Biotest

Bioavailable Meat Cups!


#1

[center]Bioavailable Meat Cups![/center]
I’ve often joked that much of the fitness industry is a game of language. You could easily take the same training article and edit it for different publications.

Call it “Building Boulder Biceps!”, throw in terms like mass, monster, blow up, diesel, and jacked, use black and white photos of contest-ready pro-bodybuilders so juiced up that they sweat Deca, and you could publish it in any newsstand bodybuilding magazine.

Now, take the same training program, call it “Tone and Shape Sexy Arms!”, use words like firm, fat-free, lean, and sculpted, and add color photos of in-shape but not-too-big smiling women in their mid-20’s, and you have the typical fodder of most women’s fitness magazines.

Same body part, same basic program, same concepts and ideas. Just the language changes.

I see the same thing happening with food. Call something pommes frites at a fancy restaurant and you’ll pay 12 bucks for it. But what are pommes frites?

French fries.

Yep, the language, the waiter’s fake accent, and the white tablecloth made those fries cost you 11 dollars extra. (And hey, what are you eatin’ fries for anyway, chubster?)

Which brings us to a new recipe I have for you. Now, I could call this Quiche in Prosciutto Cups… because that’s what it is. But I think my testosterone level would drop at least 6% if I did that.

I mean, there was even a book called Real Men Don’t Eat Quiche that spawned the term quiche eater. According to Wikipedia, a quiche eater is a man who’s effeminate and who lacks masculine virtues.

So I think I’ll call it Bioavailable Meat Cups because it’s basically eggs in “cups” made of meat. I mean, that just puts hair on your chest, doesn’t it?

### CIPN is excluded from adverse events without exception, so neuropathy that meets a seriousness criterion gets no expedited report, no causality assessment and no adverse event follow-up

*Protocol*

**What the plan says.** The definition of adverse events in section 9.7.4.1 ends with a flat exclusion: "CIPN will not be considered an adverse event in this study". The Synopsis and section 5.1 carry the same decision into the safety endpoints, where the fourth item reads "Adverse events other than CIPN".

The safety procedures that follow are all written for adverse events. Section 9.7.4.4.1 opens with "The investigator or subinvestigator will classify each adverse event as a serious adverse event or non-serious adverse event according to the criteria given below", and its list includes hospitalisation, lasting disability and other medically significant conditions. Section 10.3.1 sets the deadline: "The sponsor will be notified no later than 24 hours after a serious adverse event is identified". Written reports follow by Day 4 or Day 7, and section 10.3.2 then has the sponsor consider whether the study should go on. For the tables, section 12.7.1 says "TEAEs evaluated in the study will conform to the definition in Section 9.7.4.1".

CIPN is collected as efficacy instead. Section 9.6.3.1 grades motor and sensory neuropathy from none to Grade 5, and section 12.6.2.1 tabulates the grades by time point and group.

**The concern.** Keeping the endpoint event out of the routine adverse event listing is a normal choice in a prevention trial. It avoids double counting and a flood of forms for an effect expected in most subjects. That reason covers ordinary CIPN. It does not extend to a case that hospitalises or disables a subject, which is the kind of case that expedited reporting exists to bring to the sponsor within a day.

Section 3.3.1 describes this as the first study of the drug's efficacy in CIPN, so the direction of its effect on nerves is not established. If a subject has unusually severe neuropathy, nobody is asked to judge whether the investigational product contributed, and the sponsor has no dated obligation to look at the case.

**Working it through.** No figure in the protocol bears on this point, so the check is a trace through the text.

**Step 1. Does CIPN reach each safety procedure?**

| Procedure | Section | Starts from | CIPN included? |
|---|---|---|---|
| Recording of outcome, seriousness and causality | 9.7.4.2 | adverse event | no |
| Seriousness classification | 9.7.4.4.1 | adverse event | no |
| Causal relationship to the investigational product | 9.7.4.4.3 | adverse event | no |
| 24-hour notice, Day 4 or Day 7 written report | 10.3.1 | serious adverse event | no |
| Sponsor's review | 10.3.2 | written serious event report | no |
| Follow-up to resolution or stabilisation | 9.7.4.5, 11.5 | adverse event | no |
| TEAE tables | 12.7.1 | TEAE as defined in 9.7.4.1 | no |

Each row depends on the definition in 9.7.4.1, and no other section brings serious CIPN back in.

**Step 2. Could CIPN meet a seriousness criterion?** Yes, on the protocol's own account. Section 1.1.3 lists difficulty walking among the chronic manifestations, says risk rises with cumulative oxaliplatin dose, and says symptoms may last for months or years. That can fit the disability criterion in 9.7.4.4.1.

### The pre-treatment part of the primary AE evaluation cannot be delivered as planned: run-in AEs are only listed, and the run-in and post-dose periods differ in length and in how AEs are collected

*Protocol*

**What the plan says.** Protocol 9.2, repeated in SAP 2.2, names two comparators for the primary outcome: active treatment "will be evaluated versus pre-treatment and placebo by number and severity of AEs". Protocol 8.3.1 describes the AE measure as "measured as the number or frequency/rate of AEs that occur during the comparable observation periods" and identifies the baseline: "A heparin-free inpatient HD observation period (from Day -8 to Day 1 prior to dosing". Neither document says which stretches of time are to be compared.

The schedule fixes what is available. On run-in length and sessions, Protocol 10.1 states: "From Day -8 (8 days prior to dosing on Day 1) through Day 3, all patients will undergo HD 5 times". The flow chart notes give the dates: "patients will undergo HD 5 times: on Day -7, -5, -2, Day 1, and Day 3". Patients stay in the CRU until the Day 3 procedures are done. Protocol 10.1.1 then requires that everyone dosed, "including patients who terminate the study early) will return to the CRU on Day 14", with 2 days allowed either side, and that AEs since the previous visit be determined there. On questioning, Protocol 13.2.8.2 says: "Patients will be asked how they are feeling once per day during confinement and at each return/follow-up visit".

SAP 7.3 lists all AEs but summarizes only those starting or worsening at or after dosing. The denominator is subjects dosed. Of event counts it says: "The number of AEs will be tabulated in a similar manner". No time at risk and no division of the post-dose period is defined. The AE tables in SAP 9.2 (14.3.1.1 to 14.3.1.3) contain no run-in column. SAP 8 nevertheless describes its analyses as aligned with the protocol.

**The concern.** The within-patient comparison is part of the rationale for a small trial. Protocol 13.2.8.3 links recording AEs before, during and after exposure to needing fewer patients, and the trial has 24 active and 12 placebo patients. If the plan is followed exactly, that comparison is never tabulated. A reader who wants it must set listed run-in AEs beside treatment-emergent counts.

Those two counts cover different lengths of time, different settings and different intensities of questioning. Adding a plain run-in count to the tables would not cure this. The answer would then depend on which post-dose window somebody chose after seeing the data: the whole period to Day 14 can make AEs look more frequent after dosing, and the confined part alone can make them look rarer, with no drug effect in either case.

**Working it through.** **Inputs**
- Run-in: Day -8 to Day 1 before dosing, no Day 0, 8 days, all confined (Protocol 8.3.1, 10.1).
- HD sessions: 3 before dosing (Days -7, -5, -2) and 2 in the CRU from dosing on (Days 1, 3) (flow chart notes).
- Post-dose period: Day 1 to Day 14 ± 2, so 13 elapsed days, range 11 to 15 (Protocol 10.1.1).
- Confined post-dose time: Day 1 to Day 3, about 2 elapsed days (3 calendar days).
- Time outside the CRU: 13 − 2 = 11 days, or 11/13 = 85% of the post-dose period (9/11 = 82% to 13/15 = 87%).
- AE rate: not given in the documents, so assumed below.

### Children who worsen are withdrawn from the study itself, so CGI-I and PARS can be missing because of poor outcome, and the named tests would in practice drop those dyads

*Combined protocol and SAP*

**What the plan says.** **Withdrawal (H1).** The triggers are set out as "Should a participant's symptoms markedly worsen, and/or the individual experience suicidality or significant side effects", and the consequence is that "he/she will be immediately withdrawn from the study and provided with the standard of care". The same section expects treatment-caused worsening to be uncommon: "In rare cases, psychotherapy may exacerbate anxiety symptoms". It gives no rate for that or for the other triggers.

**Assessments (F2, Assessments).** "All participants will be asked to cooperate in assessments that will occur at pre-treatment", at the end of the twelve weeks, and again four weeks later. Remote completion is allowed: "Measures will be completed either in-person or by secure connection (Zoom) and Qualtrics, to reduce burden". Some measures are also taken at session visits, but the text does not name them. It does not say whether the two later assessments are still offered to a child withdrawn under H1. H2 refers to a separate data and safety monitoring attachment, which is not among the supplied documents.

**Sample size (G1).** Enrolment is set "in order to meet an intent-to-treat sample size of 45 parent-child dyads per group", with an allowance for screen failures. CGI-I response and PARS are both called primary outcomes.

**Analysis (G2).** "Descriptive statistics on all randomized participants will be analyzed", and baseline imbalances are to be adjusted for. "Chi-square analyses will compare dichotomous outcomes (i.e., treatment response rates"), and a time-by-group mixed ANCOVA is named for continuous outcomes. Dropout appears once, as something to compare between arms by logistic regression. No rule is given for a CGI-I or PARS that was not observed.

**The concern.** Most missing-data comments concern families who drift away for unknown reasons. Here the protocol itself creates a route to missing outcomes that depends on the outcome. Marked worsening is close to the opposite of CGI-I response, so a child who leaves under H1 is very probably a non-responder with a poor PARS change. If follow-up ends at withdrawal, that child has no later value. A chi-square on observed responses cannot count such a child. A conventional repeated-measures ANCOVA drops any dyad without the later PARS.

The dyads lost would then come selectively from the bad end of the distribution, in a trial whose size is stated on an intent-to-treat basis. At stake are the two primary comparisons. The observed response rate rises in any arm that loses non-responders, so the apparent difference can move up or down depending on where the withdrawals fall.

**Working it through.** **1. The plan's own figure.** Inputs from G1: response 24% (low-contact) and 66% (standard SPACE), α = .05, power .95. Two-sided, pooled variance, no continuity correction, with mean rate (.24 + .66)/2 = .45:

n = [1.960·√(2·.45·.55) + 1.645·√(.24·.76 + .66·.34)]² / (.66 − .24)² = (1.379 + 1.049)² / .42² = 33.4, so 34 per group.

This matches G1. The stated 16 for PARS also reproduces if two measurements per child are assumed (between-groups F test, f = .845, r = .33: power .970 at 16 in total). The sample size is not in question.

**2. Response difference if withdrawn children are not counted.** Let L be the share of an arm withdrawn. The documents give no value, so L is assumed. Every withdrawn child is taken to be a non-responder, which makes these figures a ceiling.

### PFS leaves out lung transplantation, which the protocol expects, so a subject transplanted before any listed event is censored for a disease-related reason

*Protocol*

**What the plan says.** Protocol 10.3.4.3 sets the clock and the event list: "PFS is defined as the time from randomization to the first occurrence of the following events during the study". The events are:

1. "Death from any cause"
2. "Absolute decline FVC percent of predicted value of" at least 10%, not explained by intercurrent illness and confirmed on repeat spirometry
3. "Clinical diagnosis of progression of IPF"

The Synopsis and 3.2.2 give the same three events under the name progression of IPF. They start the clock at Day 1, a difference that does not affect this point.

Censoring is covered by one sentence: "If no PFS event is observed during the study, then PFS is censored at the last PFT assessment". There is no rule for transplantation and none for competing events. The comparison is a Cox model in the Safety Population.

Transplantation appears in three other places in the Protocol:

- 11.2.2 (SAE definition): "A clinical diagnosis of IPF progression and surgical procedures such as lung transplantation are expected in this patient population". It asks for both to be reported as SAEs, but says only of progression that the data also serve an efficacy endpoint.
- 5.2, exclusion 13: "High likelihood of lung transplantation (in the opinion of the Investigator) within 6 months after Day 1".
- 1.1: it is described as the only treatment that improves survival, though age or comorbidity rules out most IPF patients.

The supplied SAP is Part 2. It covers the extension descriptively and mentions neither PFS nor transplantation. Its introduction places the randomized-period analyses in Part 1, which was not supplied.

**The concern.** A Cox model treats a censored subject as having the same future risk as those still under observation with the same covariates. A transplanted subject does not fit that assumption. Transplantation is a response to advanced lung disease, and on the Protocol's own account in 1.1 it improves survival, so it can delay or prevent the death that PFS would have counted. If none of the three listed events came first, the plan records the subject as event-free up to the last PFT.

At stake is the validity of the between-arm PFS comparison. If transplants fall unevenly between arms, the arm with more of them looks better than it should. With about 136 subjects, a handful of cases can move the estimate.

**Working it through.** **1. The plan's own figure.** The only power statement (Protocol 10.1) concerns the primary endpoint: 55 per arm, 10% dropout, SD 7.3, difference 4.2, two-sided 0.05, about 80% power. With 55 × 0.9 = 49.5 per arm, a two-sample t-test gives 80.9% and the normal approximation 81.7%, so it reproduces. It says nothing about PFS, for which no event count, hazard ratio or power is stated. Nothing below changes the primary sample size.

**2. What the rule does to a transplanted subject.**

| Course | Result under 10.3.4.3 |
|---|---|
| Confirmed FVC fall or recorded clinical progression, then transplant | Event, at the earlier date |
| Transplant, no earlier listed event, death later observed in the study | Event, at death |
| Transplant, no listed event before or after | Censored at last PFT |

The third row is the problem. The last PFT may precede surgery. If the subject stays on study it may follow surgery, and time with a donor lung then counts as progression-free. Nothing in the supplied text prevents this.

Or maybe real men are secure enough to call quiche quiche? And if you think about it, beer is considered masculine, yet it’s estrogenic and leads to fat storage on the belly and chest, causing men to have boobs. Very manly. But quiche is low-carb and high protein (at least the way I make it here) so it’s basically a great food for bodybuilders who want to get shredded.

Either way, I think you’ll like this one. And although it’s technically a breakfast sorta thing, I think a protein-rich, low-carb final meal of the day is a great way to get lean and stay lean. Check it out:

[center] Bioavailable Meat Cups or Quiche in Prosciutto Cups [/center]

Ingredients:

Turkey bacon or prosciutto (a thin Italian bacon)
4 egg whites
2 whole omega-3 enriched eggs
6 tablespoon Greek yogurt: plain, nonfat
Salt and pepper to taste (I always use a natural sea salt that retains its trace minerals)

Now you can add whatever herbage and additions you want:

Chopped jalapenos with dash of cayenne pepper powder
Dash of your favorite hot sauce (whisked into egg mixture)
Avocado
Shredded cheese of choice
Basil, thyme, rosemary, garlic… you name it.

Directions:

  1. Preheat your oven to 400 degree.

  2. Spray a mini-muffin pan with Pam.

  3. Cut the bacon or prosciutto into small pieces and form a little “cup” in each muffin area.

  4. Whisk whites, whole eggs, yogurt, salt, pepper, and your choice of herbs.

  5. Pour mixture into each cup and slap your muffin pan into the oven for 10 to 14 minutes.

  6. If you want, take them out a little early and top with avocado, cheese, peppers, etc. Return to oven for another minute or two.

If you did it right, you’ll be left with 12 to 15 healthy “muffins.”

Give 'em a shot, whatever you decide to call them.


#2

Greek yogurt and prosciutto.

BTW, Greek yogurt made my list of power foods. You can check out why here:


#3

The prosciutto in the mini-muffin pan.

These food-safe silicone pans are perfect here. No sticking at all.

Also, now that I’ve made this recipe with turkey bacon, I much prefer it. Besides, prosciutto is hella expensive.


#4

The filling, in process. (Don’t you just love these sexy action pics?)


#5

Ready for the 400 degree oven.


#6

And done!

The batch you’re seeing here is made with rosemary, but my favorite so far was made using a dash of hot sauce, cayenne pepper and diced jalapeno. My girlfriend says it’s the best thing I’ve made so far.

If you try it, post your best variation and a pic!


#7